On the Totem Trail | People & Places | Smithsonian

On the Totem Trail

On the Totem Trail

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Totem poles, those giant red cedar poles elaborately carved with images of animals and people, can be thought of as three-dimensional family histories; histories that began in the time before people lived on the earth, when birds and animals spoke to each other; histories that tell of journeys from distant places, marriages and births, supernatural transformations and heroic deeds. For the Tlingit, Haida, Tsimshian, Nisga'a, Gitksan, Kwakiutl and other people living along the wooded shores and rivers of the Pacific Northwest, totem poles embody their tribal, clan, family and individual identities, and serve as visible reminders of the past and the present.

The figures carved on totem poles, some animals and some human, are family crests. A few families claim Raven, who brought light to the world; others, the Bear or Eagle or Killer Whale or Thunderbird—mighty beings who, through encounters with people in the distant past, founded powerful lineages whose creation stories are told today in song, in dance, and through oratory.

There are many kinds of poles—poles for the entrance of a house; mortuary poles, which sometimes contain a cavity in which the person's ashes are placed; ridicule poles to poke fun at an enemy; and, most often, poles to commemorate particular important events. The dedication and raising of a totem pole is accompanied by a great potlatch, a public feast often involving lavish gift giving.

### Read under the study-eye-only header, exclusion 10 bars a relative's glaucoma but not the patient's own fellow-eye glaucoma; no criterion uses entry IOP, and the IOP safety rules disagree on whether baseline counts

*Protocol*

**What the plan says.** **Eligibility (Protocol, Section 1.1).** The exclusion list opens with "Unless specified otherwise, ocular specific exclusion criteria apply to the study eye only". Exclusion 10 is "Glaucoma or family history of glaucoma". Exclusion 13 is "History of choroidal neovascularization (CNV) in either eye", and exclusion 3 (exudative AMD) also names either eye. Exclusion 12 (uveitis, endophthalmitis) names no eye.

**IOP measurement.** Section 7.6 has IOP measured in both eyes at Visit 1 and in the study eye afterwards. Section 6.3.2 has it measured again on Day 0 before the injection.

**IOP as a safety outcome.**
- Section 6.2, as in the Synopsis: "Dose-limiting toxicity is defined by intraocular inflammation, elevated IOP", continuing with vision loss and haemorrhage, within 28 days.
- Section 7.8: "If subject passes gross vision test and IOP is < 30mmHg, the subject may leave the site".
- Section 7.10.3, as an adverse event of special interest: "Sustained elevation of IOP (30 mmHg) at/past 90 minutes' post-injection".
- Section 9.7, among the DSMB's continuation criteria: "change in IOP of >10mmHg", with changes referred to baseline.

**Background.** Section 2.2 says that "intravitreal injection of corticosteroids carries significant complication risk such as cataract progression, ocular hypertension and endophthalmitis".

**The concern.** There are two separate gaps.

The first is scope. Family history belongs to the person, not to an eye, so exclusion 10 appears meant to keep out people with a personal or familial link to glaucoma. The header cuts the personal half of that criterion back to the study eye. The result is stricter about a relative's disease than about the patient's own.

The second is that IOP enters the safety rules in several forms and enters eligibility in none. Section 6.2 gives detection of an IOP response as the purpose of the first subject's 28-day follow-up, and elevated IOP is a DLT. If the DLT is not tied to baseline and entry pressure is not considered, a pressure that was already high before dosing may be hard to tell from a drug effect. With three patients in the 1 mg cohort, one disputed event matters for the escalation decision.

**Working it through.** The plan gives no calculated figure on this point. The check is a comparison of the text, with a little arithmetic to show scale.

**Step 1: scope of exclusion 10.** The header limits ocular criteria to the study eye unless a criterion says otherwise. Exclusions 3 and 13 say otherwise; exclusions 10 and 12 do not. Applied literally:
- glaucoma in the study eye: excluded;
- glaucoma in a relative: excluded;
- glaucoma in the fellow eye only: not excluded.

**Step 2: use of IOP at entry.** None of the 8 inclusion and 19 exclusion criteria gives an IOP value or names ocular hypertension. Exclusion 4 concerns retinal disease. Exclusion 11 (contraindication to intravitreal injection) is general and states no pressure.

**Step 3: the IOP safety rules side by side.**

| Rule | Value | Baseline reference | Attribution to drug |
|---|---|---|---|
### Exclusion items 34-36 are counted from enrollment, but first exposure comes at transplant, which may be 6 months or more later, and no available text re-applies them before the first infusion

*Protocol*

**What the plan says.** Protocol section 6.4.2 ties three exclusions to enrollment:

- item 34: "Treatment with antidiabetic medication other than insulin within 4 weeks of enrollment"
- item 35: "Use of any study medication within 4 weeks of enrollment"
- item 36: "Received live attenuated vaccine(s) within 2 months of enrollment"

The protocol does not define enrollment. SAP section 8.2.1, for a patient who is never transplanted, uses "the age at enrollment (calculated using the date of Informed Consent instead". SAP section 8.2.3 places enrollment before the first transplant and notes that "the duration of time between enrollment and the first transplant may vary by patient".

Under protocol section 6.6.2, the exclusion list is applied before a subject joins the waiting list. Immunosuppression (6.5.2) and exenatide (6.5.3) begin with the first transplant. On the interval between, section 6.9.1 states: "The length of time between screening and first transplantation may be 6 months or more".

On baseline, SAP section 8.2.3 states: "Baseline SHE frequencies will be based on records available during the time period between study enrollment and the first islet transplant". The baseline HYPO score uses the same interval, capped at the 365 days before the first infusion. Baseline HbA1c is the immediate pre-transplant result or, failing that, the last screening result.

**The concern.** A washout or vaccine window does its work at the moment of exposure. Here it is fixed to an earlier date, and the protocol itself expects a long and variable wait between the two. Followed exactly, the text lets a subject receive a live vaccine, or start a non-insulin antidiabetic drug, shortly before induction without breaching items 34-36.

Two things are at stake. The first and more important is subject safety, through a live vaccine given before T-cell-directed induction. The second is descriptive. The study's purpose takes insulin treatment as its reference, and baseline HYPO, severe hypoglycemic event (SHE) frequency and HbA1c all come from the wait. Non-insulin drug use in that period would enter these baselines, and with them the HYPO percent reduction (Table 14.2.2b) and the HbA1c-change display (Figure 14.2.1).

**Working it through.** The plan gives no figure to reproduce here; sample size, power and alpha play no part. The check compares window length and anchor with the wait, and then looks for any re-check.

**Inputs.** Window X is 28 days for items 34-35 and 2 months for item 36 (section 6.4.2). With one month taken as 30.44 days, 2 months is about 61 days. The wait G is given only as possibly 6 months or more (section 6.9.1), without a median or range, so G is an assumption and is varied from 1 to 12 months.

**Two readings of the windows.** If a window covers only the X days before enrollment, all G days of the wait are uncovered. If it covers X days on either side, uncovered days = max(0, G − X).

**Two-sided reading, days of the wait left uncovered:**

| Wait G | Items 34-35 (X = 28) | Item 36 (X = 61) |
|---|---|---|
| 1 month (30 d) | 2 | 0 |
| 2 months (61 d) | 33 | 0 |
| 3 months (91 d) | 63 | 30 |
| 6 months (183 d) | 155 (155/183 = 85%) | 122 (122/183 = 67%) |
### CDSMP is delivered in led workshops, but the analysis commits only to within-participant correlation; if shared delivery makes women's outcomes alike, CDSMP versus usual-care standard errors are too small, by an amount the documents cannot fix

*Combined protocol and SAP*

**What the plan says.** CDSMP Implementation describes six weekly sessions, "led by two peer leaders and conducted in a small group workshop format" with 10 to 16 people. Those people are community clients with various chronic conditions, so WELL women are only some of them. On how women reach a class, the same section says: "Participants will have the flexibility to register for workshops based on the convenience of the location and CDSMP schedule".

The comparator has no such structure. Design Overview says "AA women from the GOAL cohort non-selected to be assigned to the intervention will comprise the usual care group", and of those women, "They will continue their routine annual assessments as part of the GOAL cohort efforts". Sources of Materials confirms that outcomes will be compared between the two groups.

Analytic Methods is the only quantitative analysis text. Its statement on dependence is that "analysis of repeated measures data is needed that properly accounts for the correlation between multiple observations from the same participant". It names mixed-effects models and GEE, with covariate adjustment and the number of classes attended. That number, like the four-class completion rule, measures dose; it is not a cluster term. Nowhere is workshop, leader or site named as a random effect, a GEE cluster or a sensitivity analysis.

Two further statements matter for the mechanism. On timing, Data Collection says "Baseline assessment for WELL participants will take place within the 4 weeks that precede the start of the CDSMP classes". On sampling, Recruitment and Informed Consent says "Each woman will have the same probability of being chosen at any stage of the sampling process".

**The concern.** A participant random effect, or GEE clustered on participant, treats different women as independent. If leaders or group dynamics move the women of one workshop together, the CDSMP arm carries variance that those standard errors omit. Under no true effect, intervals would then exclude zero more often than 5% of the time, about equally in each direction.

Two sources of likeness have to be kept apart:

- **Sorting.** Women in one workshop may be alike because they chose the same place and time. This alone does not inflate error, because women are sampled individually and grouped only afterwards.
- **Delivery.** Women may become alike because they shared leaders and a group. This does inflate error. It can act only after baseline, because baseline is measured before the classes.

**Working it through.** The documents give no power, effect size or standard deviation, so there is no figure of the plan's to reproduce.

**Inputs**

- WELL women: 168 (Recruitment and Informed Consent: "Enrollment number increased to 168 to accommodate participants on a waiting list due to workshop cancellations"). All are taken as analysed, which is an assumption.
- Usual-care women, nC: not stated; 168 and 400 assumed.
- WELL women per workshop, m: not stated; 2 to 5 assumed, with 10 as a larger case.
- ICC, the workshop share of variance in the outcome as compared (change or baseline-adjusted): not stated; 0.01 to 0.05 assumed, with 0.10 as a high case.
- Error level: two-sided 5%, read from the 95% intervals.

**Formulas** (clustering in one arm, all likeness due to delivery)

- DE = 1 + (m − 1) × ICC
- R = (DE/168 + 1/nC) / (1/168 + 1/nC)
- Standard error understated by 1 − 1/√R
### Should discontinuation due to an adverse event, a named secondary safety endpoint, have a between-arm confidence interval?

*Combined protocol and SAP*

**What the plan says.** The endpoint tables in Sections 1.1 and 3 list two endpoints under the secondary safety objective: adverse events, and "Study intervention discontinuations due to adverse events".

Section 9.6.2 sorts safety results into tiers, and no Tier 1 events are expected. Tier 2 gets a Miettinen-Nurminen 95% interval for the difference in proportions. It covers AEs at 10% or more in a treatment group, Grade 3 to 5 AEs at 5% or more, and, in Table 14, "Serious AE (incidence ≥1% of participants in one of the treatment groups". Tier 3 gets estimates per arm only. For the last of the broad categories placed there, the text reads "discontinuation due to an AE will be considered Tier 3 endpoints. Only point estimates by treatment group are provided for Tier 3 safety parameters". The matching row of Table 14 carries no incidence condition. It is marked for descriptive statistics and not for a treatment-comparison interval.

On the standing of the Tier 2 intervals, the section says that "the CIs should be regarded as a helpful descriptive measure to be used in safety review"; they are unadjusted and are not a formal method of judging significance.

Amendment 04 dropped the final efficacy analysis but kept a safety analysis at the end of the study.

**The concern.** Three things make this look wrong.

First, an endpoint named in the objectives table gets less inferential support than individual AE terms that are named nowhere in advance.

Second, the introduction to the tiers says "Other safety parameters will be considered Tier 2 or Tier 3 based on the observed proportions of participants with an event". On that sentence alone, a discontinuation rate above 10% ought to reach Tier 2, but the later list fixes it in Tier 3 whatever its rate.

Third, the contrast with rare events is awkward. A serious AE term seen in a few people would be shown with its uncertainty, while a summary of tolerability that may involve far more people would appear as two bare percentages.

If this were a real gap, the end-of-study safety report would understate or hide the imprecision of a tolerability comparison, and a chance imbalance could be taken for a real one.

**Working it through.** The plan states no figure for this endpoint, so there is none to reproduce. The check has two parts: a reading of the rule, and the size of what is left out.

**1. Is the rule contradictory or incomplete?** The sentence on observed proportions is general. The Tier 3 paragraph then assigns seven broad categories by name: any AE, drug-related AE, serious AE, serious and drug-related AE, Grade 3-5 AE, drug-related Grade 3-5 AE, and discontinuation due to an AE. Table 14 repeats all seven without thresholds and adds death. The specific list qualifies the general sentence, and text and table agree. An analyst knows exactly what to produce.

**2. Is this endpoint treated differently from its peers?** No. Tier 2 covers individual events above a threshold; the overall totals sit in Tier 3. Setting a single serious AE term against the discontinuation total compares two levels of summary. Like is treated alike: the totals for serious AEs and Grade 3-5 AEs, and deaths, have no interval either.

No one knows how long totem poles have been made. A carved cedar pole left outdoors will decay in less than a hundred years, and we have no archaeological record to help with answers. But 18th-century voyagers to Alaska and Vancouver Island described and illustrated poles in their records, indicating that totem poles were clearly a well-established tradition at that time.

A hundred years ago totem poles nearly disappeared from their home villages. Some poles were taken to museums, while others decayed or were destroyed. But by the 1950s a remarkable cultural revival, led by a few gifted artists and some apprenticeship programs, revitalized not only the carving art but the songs, dances and ceremonies that give cultural meaning to the carving of a totem pole. Today, totem poles can be found in parks and heritage centers, in villages such as Ketchikan where older poles such as the Chief Kyan pole are being preserved, in museums and corporate headquarters all over the world, and in the homes of private collectors who have commissioned their own three-dimensional family histories.

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